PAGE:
Student Volunteerism and Community Engagement
The Office of Student Volunteerism and Community Engagement provides opportunities for student learning and development through civic and community programming and engagement.
We support service and volunteerism across the campus, in the local community, in the Rochester / Buffalo region, and throughout the United States. We foster relationships between SUNY Geneseo and the community, increase awareness and of society's needs, and work to address pressing issues through volunteerism and service.
Looking for ways to connect and serve? Use the online Engage Geneseo request form to submit your interests and availability and we'll provide you with opportunities that meet your needs. You can find an internship, volunteer at a one time event, or establish a long term service experience - you tell us what you are looking for and we'll match you with a great opportunity!
April is National Volunteer Month - Find out how you can get involved today!
Visit: National Volunteer Month to search events and register for projects for individuals and groups. From yard work, to farm and garden prep, to donation sorting, to giving blood, there are many ways to get engaged and give back.
Contact firstname.lastname@example.org with ideas for projects or any questions about the events.
Going Virtual Expands HEROES Youth Mentoring Program - A project of the Office of Student Volunteerism and Community Engagement
SUNY Geneseo’s youth mentoring program HEROES (Higher Educational Resources and Opportunities for Equitable Schools) is expanding, thanks to virtual opportunities for high school mentees and new course credit for their college mentors.
HEROES, created in 2007 as an AmeriCorps VISTA project, is a mentoring partnership between SUNY Geneseo and students in grades 9–12 across New York State. Under the auspices of Geneseo’s Center for Community and with the guidance of Garth Freeman, director of the Office of Student Volunteerism and Community Engagement, trained mentors work one-on-one biweekly with high school students, serving as positive role models, lending support and a listening ear, and navigating that middle ground between an authority figure and a friend. Ultimately, the goal of the program is to encourage high school students to go to college.
“My mentor has helped me get a head start on what I want to focus on and eventually major in in college and hopefully my future career path,” says Justin Gomes, a freshman from Queens, NY, who attends the High School for Construction, Trades, Architecture, and Engineering. He’s relying on his mentor’s help to figure out some basics, like how to secure scholarships and “how to apply to colleges now so I don’t get overwhelmed later on in my senior year of high school.”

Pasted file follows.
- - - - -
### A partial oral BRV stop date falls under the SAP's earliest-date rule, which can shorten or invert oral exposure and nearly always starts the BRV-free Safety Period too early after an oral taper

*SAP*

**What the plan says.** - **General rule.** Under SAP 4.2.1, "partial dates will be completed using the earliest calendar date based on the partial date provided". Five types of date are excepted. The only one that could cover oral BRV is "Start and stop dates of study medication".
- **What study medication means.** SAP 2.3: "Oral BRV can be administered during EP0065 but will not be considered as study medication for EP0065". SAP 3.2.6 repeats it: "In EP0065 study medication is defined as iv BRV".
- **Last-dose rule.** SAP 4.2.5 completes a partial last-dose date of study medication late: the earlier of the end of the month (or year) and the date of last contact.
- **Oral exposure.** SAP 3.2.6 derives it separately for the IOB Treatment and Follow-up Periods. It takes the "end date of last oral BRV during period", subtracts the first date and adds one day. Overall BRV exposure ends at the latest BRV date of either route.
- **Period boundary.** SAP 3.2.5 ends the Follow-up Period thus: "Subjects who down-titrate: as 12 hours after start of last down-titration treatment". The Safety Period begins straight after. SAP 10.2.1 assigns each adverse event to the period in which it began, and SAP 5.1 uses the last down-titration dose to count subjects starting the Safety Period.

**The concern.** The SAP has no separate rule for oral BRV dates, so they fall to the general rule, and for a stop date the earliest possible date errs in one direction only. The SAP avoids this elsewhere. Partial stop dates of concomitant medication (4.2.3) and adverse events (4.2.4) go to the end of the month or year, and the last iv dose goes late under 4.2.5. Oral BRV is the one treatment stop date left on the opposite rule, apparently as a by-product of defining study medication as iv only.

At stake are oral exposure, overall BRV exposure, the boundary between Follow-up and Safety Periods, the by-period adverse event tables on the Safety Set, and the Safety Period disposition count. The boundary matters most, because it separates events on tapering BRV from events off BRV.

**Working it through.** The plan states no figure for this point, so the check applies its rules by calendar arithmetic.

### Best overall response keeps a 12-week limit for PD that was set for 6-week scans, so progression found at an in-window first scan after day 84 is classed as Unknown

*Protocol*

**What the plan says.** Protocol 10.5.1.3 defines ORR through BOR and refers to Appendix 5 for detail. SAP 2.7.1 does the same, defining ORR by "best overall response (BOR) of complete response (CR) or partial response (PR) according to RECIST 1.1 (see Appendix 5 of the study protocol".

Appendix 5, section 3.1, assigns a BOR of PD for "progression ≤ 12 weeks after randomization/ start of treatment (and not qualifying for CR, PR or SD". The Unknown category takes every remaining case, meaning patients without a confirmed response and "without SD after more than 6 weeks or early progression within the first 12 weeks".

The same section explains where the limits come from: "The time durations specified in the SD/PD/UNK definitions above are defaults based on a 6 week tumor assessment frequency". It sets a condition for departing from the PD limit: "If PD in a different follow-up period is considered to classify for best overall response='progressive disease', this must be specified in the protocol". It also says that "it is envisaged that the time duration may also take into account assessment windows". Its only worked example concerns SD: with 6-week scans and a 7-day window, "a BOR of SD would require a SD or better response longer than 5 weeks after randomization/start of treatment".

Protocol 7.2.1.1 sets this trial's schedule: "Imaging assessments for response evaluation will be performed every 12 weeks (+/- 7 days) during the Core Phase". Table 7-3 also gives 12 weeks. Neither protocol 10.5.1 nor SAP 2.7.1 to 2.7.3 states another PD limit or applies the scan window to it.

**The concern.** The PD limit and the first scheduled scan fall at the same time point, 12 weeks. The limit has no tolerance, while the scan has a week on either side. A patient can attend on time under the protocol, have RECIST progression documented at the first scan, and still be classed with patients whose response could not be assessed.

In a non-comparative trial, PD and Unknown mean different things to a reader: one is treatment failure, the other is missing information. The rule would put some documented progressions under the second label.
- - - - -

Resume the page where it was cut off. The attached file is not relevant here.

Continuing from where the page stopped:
Forced online in 2020, HEROES turned virtual mentorship and professional development sessions into a growth asset. Expanding its range into Rochester, Syracuse, and New York City—and picking up students like Gomes—has tripled its number of mentees.
The program is designed to support a diverse student population from any background, identity, or walk of life, and “going virtual helped widen our targeted audience of underserved, low-income, and first-generation students,” says Jose Romero ’22, an English adolescence education major and senior coordinator of program operations for HEROES.
Geneseo mentors have a diverse array of majors, from education to business administration, psychology to communication.
Mentor Susanna Dolan ’23, an English adolescence education major from Kinderhook, NY, has found the program extraordinarily rewarding. Drawn to the opportunity to work with high school students, she received a virtual one-credit internship for participating in Fall 2021. For Spring 2022, the program has expanded to a full class for which she’ll receive credit and an A–E letter grade.
“Course approval bodes well for the long-term sustainability of the program,” says Freeman, “and Romero has committed an immense amount of professional-level work into developing the new program model.”
Last fall, HEROES also began partnering with Geneseo’s admissions department to provide mentors with support, information, and resources. Mentors now have access to senior admissions counselors, regional recruiters, and webinars on topics such as the application process, building a class schedule, and packing for college. Mentees interested in attending Geneseo will receive an application fee waiver.
“Our work as a program speaks to the learning outcomes Geneseo emphasizes for its students,” says Romero, “including developing leadership, collaboration, and global awareness and engagement.”
Geneseo students interested in applying as a mentor
High school students who wish to enroll in the program
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